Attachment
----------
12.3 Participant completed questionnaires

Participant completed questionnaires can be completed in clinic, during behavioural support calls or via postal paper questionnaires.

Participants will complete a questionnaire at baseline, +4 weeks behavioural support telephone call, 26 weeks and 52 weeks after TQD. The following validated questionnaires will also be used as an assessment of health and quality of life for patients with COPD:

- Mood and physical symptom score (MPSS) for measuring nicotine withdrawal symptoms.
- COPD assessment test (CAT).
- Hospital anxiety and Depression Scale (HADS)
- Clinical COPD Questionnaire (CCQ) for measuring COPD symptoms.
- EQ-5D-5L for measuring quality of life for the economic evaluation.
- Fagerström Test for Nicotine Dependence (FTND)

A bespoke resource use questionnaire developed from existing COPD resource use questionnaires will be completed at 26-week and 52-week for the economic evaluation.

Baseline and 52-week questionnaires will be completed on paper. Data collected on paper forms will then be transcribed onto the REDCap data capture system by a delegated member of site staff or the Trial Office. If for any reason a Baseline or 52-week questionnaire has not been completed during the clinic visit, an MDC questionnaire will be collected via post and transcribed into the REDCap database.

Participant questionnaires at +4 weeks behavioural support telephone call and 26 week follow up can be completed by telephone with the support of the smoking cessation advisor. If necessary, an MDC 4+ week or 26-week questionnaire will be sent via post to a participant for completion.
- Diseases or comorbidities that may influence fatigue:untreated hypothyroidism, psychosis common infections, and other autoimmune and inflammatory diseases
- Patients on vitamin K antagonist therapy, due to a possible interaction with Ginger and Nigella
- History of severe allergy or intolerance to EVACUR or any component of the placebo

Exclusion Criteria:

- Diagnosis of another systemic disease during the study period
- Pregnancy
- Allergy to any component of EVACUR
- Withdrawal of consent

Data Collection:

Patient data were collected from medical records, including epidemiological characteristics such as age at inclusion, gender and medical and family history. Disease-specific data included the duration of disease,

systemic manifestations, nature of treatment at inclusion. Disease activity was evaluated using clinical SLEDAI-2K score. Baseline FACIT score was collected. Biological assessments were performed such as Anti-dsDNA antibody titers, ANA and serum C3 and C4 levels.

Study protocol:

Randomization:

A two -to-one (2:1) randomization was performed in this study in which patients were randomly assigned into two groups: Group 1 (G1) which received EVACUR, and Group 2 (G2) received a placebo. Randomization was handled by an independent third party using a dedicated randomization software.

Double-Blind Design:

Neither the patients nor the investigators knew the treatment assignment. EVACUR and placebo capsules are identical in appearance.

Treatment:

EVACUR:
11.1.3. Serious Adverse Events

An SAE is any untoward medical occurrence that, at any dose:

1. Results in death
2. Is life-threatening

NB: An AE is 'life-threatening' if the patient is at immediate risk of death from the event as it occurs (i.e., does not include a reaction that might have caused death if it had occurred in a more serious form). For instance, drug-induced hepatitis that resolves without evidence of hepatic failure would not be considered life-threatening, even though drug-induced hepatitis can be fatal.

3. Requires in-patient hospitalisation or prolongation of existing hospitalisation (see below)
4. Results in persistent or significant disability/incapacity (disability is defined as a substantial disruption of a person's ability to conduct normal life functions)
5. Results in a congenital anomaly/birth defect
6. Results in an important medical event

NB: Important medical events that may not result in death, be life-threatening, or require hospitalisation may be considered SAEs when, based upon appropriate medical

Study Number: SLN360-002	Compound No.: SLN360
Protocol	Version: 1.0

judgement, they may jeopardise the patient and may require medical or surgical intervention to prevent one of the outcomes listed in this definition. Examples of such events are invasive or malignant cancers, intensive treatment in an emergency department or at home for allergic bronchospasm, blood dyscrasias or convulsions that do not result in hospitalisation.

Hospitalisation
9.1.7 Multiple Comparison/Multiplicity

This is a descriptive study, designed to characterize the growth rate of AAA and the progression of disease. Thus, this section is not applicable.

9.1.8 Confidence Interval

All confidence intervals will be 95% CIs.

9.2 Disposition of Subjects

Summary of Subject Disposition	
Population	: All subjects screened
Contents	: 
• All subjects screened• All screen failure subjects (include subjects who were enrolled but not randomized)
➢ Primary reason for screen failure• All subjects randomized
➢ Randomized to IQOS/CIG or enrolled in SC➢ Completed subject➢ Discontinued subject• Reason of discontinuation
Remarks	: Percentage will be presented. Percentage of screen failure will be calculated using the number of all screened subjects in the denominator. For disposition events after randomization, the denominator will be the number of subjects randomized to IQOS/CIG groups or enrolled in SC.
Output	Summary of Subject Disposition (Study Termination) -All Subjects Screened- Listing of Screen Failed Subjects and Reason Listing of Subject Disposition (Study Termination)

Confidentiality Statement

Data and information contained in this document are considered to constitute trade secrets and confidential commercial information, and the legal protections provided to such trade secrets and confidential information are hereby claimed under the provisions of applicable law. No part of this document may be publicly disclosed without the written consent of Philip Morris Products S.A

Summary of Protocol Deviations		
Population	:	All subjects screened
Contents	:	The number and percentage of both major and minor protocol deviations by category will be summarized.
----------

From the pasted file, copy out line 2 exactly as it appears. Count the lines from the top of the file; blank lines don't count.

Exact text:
Participant completed questionnaires can be completed in clinic, during behavioural support calls or via postal paper questionnaires.